While Minneapolis Mayor Jacob Frey recently moved to ban “warrior-style” police training, the University of Minnesota Police Department is already implementing alternatives to the controversial practices.
During his State of the City address on April 18, Frey announced a ban that would prevent Minneapolis Police Department officers from participating in fear-based or warrior-style training. A local police union opposes the policy, but UMPD officials say its training tactics, which resemble Frey’s proposal, have worked well for the department.
Warrior-style police training seminars emphasize officer survival. The training came under fire in 2016 after it became known that former St. Anthony police officer Jeronimo Yanez, who was acquitted for the killing of Philando Castile, had attended one such seminar.
In response to the ban, the Police Officers Federation of Minneapolis announced a partnership with a law enforcement organization called Law Officer to pay for the training of any officer until the end of Frey’s term.
“While it seems the lives of our officers are not important to politicians, they certainly are [to] Law Officer and we are grateful for this partnership,” Police Officers Federation of Minneapolis President Lt. Bob Kroll said in a statement.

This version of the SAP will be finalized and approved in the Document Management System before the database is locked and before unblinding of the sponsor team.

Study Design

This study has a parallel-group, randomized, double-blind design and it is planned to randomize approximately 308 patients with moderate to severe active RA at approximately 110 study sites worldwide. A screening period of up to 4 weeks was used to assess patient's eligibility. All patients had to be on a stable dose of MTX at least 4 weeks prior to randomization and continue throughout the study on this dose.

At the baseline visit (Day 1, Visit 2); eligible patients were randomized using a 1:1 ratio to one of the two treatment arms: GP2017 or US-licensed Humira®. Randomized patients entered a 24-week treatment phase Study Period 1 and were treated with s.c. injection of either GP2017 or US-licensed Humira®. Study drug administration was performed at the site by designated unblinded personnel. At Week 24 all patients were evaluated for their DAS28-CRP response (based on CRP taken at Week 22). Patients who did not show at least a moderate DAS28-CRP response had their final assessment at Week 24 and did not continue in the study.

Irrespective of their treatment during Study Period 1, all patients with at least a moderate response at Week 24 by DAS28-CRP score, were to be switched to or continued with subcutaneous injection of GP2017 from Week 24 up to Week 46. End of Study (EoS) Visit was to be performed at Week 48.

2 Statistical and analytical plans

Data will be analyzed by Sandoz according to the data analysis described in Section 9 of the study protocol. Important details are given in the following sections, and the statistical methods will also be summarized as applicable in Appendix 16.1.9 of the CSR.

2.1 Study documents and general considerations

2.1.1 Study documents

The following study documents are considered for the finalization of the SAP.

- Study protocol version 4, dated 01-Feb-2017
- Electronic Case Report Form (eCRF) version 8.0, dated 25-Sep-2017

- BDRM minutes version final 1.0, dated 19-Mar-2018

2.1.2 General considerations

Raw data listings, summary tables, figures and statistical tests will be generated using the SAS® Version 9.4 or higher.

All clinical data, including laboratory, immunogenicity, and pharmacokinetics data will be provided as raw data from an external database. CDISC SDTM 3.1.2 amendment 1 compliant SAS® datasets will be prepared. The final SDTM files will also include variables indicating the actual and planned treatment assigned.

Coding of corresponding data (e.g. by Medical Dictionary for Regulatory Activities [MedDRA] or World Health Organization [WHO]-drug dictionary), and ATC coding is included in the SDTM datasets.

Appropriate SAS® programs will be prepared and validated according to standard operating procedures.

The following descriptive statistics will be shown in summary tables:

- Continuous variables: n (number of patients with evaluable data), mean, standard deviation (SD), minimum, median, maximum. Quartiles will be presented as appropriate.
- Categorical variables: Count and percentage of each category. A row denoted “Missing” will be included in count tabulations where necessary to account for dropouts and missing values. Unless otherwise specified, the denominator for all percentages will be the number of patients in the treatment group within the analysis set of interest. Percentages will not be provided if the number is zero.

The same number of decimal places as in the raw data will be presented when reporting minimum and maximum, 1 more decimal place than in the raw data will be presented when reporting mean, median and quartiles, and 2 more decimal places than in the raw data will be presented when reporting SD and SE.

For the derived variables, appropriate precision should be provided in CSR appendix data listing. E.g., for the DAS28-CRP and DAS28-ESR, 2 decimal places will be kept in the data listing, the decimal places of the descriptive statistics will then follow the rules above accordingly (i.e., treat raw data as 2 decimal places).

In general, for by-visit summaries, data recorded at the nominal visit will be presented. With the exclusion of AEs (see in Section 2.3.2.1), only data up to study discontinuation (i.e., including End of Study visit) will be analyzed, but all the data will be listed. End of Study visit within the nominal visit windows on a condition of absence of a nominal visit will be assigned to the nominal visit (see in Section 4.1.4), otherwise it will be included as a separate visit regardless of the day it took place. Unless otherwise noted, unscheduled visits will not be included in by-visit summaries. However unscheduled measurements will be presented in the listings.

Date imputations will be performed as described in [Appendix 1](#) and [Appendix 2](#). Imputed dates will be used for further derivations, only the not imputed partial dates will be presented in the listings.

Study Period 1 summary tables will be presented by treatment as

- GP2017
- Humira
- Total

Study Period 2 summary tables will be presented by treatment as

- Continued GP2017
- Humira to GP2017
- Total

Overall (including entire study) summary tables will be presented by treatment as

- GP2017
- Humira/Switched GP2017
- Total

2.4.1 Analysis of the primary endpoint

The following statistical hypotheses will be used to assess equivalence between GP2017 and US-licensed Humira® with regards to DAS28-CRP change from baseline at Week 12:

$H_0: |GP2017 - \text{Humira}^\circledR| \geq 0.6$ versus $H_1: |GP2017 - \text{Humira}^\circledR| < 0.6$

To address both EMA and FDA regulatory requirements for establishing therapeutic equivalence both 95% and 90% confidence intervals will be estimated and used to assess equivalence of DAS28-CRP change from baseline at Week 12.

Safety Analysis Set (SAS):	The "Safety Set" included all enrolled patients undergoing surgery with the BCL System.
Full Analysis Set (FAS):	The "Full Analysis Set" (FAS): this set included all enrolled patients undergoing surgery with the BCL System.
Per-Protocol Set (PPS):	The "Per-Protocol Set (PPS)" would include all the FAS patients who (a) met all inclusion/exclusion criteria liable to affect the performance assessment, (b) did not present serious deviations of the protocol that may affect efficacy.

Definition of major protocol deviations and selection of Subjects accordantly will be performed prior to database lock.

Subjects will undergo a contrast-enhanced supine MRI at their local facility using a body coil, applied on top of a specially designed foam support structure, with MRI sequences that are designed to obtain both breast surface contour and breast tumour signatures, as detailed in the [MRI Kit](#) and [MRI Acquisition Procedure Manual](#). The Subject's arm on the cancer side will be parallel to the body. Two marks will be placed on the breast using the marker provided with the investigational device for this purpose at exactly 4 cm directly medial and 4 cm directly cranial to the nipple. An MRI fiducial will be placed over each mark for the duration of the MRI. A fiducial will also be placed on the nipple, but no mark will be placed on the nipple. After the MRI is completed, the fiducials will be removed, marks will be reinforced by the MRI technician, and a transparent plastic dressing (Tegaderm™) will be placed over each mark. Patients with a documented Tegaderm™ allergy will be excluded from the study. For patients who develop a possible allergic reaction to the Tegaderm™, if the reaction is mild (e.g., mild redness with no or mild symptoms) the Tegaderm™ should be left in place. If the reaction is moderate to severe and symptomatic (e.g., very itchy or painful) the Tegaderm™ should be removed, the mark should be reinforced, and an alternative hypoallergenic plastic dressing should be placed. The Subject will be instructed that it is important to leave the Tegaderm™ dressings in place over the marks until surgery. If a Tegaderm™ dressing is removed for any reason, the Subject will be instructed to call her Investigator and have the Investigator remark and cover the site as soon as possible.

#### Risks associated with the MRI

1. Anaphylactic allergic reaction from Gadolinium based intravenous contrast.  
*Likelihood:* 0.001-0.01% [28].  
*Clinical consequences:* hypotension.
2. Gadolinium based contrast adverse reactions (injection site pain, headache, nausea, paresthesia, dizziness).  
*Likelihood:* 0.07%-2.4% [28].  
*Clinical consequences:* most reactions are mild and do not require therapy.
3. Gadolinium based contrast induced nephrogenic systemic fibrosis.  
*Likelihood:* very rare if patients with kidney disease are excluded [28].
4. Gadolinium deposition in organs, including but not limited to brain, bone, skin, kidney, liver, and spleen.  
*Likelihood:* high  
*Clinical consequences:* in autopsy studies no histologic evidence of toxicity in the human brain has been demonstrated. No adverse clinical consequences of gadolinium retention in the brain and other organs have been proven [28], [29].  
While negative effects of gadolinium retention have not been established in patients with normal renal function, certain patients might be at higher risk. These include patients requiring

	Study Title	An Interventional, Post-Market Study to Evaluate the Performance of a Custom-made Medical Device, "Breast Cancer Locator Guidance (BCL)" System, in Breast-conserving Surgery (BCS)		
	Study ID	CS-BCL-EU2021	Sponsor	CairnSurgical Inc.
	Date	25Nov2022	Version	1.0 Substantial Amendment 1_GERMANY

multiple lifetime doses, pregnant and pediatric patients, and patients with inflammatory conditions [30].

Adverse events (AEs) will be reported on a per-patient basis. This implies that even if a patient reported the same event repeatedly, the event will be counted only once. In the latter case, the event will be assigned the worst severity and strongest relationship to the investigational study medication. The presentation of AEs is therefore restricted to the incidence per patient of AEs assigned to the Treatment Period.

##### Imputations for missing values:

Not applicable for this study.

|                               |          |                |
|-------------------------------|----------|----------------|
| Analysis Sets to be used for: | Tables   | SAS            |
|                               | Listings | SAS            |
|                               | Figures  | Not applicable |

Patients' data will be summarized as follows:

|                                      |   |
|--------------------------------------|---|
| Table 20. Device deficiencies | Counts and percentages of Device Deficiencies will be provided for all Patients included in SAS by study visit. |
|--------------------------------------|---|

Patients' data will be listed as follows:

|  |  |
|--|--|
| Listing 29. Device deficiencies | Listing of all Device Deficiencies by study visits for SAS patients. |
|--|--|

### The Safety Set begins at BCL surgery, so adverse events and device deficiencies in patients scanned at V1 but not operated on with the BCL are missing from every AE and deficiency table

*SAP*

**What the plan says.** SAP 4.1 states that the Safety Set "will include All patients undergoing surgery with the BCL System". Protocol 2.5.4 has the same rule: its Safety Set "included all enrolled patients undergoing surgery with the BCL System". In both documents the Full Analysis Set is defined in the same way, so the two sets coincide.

On the morning of April 26, Frey told the Star Tribune that the two parties had reached an agreement, only for the union to respond that afternoon, claiming the mayor had misrepresented their conversations.
In an email Tuesday, Frey said he and MPD Chief Medaria Arradondo are committed to enforcing the policy, and any officers who participate in such training without prior approval will be subject to discipline.
“If we’re serious about shifting the culture of policing, there’s no room for half measures,” Frey said in a statement to the Minnesota Daily. “Our hope is that this can help us build trust between our community and our police department and, over time, contribute to that culture shift.”
UMPD does not practice warrior-style training for its officers, said University spokesperson Lacey Nygard in a statement to the Minnesota Daily. This training, which is not mandated federally or by the Minnesota Board of Peace Officer Standards, is evaluated on a case-by-case basis, she said.
Michelle Gross, president of Minneapolis-based organization Communities United Against Police Brutality, said the training is the opposite of community policing. It doesn’t teach a skill but a “dangerous” ideology, one that teaches officers that every person around them is an “enemy combatant,” she said.
“It makes people in the community fear the police because they come in like an invading army, rather than people that are supposed to be sort of helpers,” Gross said. “It breeds deep fear and deep mistrust.”
UMPD Chief Matt Clark said de-escalation and impartial policing are areas the department focuses on in training. Recognizing implicit biases and maintaining an impartial stance with all community members is imperative in law enforcement, and more importantly keeping people safe, he said.
“I think we’ve done a lot to show the campus community and the surrounding community that we’re dedicated to training our officers to be fair, and that those relationships are really important,” said UMPD operations manager Shannon McGoffin.